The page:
Stocks bled red in early action as Wall Street took its cues from weakness across Asian markets and a fresh drop for oil prices below $28 a barrel.
The broad S&P 500 (SPX) and other leading indexes erased Tuesday's mild bounce early in today's session, putting major SPX support at 1835 in play (figure 1).
Hong Kong stocks hit a 3½-year low and Japan's Nikkei closed in bear market territory after China on Tuesday said its gross domestic product expanded 6.9% in 2015, the slowest pace in 25 years. Some overnight speculation for another round of Chinese economic or market stimulus emerged but was quickly dashed by Chinese inaction. European stocks were sharply lower to begin their session, trading at 13-month lows and feeling the sting of global uncertainty and weakness in energy stocks. China's slowdown hits there, too, because its population consumes some 12% of the world's crude, according to global trade figures.
London-traded Brent crude for March delivery, largely considered the global oil benchmark, was down 2.5% and had traded as low as $27.70. U.S.-traded March West Texas Intermediate futures shed some 2.7% in early action to $28.76 a barrel. The nearby February WTI contract fell 2.9%, to $27.63 a barrel.
Figure 1: Next Support? The S&P 500's (SPX), plotted here on the thinkorswim® platform, saw what could be a short-lived bounce on Tuesday. Major support next comes in at 1835. Data source: Standard & Poor's. For illustrative purposes only. Past performance does not guarantee future results.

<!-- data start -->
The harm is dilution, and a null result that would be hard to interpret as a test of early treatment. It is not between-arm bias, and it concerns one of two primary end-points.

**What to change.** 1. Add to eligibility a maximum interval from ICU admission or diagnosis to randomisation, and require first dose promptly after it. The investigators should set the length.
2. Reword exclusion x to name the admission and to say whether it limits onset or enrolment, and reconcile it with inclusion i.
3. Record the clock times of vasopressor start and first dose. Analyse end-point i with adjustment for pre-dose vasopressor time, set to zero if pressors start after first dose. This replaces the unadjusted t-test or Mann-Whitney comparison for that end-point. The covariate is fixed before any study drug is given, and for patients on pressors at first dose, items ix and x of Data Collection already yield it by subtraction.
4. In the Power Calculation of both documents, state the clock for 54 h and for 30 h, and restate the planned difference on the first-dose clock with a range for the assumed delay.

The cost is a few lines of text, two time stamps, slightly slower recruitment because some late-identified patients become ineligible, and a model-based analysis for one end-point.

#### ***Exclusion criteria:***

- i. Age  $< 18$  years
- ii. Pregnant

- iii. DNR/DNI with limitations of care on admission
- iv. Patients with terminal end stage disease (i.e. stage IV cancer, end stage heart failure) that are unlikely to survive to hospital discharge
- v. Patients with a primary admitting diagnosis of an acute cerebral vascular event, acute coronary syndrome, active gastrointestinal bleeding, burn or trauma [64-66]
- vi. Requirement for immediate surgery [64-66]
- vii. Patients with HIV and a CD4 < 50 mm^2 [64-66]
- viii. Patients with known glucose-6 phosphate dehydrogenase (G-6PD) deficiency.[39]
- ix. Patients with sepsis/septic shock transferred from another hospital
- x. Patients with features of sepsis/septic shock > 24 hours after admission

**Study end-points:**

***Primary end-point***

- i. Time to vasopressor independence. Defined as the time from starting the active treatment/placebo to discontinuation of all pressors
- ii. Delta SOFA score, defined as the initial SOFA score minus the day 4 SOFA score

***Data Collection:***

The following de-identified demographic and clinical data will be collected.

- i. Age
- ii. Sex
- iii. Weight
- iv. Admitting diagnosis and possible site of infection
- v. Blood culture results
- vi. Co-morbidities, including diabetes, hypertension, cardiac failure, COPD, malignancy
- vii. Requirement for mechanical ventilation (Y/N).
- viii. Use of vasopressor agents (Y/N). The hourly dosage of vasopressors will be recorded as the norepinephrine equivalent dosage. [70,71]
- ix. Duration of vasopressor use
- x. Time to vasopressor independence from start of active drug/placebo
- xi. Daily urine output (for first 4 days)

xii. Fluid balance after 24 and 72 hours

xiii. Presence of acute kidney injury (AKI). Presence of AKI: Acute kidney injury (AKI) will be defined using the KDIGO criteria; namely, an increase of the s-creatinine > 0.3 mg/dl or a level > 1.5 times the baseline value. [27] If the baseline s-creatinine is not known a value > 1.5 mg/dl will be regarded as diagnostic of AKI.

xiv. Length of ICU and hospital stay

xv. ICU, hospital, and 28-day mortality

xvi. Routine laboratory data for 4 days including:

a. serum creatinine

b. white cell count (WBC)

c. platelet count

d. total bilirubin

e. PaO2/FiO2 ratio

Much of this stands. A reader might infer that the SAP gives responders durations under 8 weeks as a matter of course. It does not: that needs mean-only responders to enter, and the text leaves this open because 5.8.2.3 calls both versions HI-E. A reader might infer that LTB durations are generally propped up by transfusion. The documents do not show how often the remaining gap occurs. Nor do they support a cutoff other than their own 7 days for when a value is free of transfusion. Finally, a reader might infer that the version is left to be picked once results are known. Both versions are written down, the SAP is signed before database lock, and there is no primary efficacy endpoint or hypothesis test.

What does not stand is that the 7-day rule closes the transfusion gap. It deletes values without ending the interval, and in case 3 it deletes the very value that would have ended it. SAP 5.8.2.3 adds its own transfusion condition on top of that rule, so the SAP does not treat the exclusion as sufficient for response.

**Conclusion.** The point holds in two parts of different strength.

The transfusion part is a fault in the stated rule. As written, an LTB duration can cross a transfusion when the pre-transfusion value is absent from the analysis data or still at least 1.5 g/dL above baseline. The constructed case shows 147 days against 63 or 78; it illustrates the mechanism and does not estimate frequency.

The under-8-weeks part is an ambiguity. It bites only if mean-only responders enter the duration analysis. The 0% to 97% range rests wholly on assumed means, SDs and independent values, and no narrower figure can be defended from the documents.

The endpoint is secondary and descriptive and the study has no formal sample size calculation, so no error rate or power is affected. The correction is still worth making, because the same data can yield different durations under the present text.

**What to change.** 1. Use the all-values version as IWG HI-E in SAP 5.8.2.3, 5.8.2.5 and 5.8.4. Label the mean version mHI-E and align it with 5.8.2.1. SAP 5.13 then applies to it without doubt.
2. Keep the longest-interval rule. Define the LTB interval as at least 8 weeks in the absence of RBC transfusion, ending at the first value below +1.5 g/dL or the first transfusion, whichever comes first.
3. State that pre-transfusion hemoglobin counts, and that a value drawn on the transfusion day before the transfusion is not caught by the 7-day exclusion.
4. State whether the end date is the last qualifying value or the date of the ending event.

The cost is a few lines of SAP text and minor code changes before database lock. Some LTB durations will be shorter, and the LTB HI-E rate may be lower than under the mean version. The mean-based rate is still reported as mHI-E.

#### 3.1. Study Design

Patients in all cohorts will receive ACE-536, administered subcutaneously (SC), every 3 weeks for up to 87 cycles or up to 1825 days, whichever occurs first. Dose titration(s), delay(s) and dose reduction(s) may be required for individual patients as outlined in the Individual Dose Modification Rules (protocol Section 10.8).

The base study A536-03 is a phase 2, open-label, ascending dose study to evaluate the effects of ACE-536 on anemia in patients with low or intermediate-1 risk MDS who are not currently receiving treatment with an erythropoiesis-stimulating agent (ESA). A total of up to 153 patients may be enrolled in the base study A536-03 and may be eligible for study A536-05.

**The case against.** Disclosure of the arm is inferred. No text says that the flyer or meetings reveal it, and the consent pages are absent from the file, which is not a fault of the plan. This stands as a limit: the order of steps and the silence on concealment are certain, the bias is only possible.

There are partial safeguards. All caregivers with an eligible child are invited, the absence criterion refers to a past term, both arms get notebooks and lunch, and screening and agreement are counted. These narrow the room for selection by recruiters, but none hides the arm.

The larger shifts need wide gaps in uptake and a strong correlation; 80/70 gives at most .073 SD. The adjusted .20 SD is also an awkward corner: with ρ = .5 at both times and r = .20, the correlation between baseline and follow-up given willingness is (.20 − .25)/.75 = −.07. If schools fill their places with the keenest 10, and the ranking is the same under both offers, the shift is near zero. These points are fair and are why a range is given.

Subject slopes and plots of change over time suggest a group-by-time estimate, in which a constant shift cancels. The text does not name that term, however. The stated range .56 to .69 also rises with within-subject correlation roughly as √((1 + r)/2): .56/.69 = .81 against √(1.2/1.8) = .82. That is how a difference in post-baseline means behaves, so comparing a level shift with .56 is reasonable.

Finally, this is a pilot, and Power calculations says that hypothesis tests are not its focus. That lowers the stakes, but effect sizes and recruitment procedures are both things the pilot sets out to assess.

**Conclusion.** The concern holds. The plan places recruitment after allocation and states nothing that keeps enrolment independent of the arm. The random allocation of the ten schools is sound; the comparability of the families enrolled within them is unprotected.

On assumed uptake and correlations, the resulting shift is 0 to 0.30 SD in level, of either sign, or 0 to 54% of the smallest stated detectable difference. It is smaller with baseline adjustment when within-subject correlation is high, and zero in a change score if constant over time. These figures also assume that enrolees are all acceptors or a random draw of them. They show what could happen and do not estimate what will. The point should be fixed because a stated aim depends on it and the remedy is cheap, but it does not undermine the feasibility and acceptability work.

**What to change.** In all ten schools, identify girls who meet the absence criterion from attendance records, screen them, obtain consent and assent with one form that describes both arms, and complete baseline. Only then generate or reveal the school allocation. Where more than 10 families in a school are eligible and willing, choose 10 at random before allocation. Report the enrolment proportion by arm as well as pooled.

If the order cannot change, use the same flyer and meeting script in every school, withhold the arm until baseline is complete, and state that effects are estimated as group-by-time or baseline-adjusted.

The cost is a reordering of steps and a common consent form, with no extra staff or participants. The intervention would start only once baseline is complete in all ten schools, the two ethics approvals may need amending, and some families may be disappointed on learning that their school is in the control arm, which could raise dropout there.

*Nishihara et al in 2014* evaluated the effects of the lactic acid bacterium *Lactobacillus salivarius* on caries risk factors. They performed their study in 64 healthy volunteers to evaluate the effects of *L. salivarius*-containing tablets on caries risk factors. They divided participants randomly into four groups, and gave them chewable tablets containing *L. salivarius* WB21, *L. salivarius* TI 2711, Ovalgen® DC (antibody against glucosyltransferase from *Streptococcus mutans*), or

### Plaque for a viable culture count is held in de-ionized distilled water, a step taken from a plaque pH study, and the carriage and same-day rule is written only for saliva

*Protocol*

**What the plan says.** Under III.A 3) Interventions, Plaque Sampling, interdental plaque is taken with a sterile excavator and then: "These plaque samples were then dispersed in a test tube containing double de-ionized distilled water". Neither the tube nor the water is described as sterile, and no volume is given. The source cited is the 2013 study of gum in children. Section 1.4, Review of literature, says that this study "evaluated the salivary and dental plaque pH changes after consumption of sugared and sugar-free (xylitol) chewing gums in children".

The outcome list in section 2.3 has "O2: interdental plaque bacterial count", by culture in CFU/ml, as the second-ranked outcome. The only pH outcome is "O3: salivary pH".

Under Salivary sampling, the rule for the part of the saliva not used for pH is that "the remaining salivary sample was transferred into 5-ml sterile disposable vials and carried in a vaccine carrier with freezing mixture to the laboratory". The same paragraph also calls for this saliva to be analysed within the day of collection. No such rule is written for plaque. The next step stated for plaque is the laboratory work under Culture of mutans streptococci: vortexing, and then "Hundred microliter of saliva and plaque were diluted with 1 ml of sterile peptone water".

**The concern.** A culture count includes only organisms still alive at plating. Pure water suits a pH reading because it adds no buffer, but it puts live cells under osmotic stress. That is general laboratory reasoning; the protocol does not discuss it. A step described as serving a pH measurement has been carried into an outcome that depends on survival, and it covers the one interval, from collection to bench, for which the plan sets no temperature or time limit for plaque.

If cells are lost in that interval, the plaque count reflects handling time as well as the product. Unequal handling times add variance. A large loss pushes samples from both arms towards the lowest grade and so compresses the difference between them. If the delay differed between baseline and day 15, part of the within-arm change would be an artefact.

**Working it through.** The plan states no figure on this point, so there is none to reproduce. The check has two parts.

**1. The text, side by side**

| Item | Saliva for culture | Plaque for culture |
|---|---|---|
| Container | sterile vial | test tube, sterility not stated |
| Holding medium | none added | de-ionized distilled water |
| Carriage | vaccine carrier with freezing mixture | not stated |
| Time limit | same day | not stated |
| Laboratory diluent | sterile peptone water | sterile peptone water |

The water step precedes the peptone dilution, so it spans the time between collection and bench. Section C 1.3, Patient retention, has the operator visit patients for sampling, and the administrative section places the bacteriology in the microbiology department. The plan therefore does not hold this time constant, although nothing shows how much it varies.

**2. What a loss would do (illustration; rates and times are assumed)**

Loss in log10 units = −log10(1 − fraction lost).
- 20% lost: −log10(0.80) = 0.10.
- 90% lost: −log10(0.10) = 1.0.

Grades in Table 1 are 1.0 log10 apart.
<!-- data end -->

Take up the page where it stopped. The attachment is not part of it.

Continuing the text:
Swimming in Oil? The International Energy Agency said on Tuesday that "unless something changes, the oil market could drown in oversupply." The IEA projects that oil markets will still have a surplus of 1.5 million barrels a day in the first half of 2016. Plus, the lifting of international sanctions on Iran could add 300,000 barrels a day of crude by the end of the first quarter, reducing the effect of the 600,000-barrel-a-day reduction expected from producers outside the Organization of the Petroleum Exporting Countries, the IEA said.
Housing Starts Mixed; CPI Dips. U.S. housing starts fell 2.5% last month to an annual rate of 1.15 million, government data showed, below Wall Street's expectations. Yet for the full year home builders started work on 1.11 million new houses, the most since the Great Recession. Starts climbed nearly 11% compared to 2014. As for that inflation picture, this morning's consumer price index (NYSEARCA:CPI) report revealed a 0.7% rise in the measure for all of 2015, the second slowest rate in 50 years, and largely woed to falling gasoline prices and softness in some food prices. There's more to the figures, though. Core consumer prices-it strips out the volatile food and energy categories-have climbed at a 2.1% annual rate, marking the biggest 12-month change since 2012. Higher costs of shelter, medical care, and other services have driven the increase.
Financials, a Bright Spot (Sorta)? Even in a sector-by-sector survey, it's challenging to find a bright spot among stocks in the short term. Some glimmer emerges from the financial sector, which has been reporting earnings whose results largely have met or beat lowered Wall Street expectations. Investment banks and retail banks grapple with low interest rates, volatile trading, and energy loan liabilities but many have said the worst appears behind them. Will they too face fresh turmoil from the latest market rout? The latest to report, Goldman Sachs (NYSE:GS) said it continues to work through legal expenses but reported improvement in investment banking. Q4 net income fell to $765 million, or $1.27 a share, from $2.17 billion, or $4.38 a share, a year earlier, hit by a regulatory penalty. Revenue dropped to $7.27 billion from $7.69 billion.
Figure 2: Economic Agenda. This week's U.S. economic report calendar. Source: Briefing.com.
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